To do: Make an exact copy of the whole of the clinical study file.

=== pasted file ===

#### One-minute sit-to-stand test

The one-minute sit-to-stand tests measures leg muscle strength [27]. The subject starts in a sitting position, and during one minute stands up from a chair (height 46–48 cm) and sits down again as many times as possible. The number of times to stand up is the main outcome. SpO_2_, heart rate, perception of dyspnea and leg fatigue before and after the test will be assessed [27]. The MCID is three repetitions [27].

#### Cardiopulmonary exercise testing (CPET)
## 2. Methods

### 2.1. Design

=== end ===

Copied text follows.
#### One-minute sit-to-stand test

The one-minute sit-to-stand tests measures leg muscle strength [27]. The subject starts in a sitting position, and during one minute stands up from a chair (height 46–48 cm) and sits down again as many times as possible. The number of times to stand up is the main outcome. SpO_2_, heart rate, perception of dyspnea and leg fatigue before and after the test will be assessed [27]. The MCID is three repetitions [27].

#### Cardiopulmonary exercise testing (CPET)
## 2. Methods

### 2.1. Design